book review

Category archives for book review

“Even if a small fraction of the Arctic carbon were released to the atmosphere, we’re fucked…We’re on a trajectory to an unmanageable heating scenario, and we need to get off it. We’re fucked at a certain point, right? It just becomes unmanageable. The climate dragon is being poked, and eventually the dragon becomes pissed off…

First Second Books has done it again! They’ve published another wonderful science-themed graphic novel that belongs on every bookshelf. (Of course, they publish tons of other non-science themed graphic novels too. One of my particular favourite recent ones in the biography of Andre the Giant. The Zita the Spacegirl series is also wonderful beyond words.)…

Only rarely in my life as a reviewer do I get books that seem to be absolutely perfectly suited for me. This is certainly the case with Charles L. Adler’s Wizards, Aliens, and Starships: Physics and Math in Fantasy and Science Fiction, a book that combines my love for science and my love for science…

I have some theories about both children’s books and about science-themed graphic works. There are basically two kinds of children’s books: those that are designed to please children versus those that are designed to attract the adults that buy most children’s books. There are also basically two kinds of science-themed graphic works: those that are…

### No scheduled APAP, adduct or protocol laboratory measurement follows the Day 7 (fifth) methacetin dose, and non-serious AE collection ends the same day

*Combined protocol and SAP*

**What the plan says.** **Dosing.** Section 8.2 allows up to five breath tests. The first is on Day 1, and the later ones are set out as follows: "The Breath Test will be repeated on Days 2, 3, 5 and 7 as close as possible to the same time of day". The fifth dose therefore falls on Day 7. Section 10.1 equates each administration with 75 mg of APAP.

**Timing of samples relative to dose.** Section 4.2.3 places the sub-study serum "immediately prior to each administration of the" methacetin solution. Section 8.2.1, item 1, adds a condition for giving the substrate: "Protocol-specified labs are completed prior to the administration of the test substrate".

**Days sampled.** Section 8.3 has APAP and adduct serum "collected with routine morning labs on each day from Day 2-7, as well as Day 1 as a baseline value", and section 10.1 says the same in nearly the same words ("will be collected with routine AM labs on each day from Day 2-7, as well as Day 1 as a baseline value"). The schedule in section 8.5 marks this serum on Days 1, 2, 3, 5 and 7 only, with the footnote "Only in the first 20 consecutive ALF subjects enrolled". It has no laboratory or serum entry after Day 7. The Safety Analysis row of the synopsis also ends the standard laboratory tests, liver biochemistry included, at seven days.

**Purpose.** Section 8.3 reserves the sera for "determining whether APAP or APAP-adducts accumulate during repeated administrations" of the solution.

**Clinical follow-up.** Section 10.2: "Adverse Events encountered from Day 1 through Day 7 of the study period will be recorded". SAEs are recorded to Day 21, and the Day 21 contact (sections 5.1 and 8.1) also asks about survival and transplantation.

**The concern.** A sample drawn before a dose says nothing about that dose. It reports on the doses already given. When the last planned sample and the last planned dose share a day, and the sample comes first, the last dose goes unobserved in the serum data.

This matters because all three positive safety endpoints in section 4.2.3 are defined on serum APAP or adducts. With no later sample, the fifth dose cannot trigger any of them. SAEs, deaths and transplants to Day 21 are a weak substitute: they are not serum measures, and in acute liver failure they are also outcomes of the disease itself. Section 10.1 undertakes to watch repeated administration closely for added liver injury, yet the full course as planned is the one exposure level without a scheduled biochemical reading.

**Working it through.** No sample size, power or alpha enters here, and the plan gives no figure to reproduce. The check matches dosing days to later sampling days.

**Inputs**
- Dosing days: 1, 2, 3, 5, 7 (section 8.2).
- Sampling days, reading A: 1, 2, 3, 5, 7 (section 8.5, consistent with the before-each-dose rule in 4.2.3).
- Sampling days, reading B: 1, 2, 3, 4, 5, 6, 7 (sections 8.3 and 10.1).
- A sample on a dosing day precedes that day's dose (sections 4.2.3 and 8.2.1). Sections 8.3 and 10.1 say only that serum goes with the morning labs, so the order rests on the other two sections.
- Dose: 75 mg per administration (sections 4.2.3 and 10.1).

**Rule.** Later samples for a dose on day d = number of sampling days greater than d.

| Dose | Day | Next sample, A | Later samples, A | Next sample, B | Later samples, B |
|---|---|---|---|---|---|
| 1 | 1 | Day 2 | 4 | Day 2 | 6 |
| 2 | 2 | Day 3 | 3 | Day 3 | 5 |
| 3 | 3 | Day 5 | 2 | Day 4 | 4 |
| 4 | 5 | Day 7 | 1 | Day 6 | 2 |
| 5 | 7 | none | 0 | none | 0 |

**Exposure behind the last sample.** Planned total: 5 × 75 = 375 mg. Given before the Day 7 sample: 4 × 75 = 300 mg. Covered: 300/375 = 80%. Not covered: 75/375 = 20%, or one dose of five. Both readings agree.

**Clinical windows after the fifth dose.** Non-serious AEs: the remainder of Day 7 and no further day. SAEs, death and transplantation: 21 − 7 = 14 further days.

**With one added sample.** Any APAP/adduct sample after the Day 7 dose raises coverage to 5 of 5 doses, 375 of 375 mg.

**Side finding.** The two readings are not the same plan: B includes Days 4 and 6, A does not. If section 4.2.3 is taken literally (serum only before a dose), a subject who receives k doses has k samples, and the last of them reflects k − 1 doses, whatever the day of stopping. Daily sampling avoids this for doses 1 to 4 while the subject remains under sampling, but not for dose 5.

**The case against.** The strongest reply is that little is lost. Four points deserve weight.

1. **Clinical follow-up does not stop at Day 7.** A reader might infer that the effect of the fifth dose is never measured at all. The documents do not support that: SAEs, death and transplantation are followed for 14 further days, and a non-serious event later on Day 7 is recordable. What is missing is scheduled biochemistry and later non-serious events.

Extremophiles are fun! Basically, they’re the biggest, smallest, hardiest and definitely the oddest bunch of beasties to be found anywhere on this planet. The Palumbi father and son team — one scientist and one writer — bring us this fun little book on the extremophiles of the sea. And literally, the book covers all the…

Two recentish entries into the growing field of graphic novel scientific biographies, both very good, both suitable for a wide audience: Darwin: A Graphic Biography by Eugene Byrne and Simon Gurr and Mind Afire: The Visions of Tesla by Abigail Samoun and Elizabeth Haidle. If I had to count one of these a little bit…

Sometimes a book isn’t quite what you expected. And you’re disappointed. Sometimes a book isn’t quite what you expected and you’re pleasantly surprised. Chris Impey and Holly Henry’s Dreams of Other Worlds: The Amazing Story of Unmanned Space Exploration definitely falls into the latter category. What was I expecting? From the subtitle I was hoping…

Looking over all the books I read in 2013, there’s one non-fiction book that really stands out as the best. Former astronaut Chris Hadfield’s memoir An Astronaut’s Guide to Life on Earth. wasn’t the deepest or most information-packed book I read last year, but it was the most entertaining and involving. And it’s core message…

The story on Albert Einstein is pretty well known. Great scientist, had probably the best year anybody ever had in anything, made a lot of important discoveries revolutionized the way we understand the physical world. But. But somehow he never seemed to get on board with quantum theory. Relativity was his thing and somehow he…

As I’ve often said, there are two kinds of science-themed graphic novels. The kind that’s usually more fun reading are historical or biographical in nature, like a couple of my favourites Feynman or Logicomix. Generally in this species of graphic novel, the actual science content kind of takes a back seat to the historical or…

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